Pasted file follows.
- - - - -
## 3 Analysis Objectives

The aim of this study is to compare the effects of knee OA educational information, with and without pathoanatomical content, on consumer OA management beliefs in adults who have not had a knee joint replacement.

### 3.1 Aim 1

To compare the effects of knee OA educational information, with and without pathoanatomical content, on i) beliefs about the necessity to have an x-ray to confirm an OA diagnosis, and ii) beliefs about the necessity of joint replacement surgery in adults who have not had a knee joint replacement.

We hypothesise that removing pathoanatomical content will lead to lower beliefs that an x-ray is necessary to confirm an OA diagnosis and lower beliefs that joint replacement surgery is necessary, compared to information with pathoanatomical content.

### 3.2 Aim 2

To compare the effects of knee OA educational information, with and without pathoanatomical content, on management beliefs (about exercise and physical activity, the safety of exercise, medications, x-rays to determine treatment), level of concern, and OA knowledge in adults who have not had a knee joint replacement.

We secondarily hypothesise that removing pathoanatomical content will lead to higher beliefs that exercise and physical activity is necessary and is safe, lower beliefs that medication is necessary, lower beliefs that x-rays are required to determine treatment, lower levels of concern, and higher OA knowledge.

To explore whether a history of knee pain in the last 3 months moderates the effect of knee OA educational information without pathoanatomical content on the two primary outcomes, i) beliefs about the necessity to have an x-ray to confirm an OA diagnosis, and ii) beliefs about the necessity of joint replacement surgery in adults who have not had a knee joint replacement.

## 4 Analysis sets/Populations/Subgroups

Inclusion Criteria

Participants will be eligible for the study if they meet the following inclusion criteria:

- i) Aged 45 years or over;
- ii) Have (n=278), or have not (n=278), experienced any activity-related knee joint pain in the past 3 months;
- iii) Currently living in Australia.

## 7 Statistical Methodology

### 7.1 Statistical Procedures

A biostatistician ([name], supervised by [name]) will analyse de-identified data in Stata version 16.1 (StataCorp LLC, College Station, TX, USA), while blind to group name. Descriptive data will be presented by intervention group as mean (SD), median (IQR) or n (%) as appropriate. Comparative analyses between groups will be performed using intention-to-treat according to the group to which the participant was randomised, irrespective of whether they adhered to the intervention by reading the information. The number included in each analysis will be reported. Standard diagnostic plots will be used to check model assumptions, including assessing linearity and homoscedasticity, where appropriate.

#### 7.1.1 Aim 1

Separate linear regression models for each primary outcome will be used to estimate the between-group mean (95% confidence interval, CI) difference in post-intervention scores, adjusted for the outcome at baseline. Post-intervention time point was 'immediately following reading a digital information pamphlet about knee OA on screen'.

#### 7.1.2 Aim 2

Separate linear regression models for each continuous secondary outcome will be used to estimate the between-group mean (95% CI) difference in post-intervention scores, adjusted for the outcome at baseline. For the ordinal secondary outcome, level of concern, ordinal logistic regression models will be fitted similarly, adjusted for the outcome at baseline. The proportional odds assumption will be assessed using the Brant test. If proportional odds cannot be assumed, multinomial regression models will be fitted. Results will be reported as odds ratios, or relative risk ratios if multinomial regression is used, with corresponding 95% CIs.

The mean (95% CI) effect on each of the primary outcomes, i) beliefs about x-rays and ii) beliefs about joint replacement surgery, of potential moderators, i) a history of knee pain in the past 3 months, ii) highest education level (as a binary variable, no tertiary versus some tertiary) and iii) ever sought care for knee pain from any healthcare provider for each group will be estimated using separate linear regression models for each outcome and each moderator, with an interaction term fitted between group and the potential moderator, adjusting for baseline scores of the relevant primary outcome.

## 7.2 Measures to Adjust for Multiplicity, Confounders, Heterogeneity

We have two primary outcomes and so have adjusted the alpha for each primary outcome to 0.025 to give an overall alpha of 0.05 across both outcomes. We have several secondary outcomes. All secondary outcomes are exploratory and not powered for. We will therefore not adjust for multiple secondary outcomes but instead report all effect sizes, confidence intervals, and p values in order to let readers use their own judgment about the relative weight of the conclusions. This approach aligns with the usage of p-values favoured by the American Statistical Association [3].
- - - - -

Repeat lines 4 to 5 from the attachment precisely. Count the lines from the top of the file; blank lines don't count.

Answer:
To compare the effects of knee OA educational information, with and without pathoanatomical content, on i) beliefs about the necessity to have an x-ray to confirm an OA diagnosis, and ii) beliefs about the necessity of joint replacement surgery in adults who have not had a knee joint replacement.

We hypothesise that removing pathoanatomical content will lead to lower beliefs that an x-ray is necessary to confirm an OA diagnosis and lower beliefs that joint replacement surgery is necessary, compared to information with pathoanatomical content.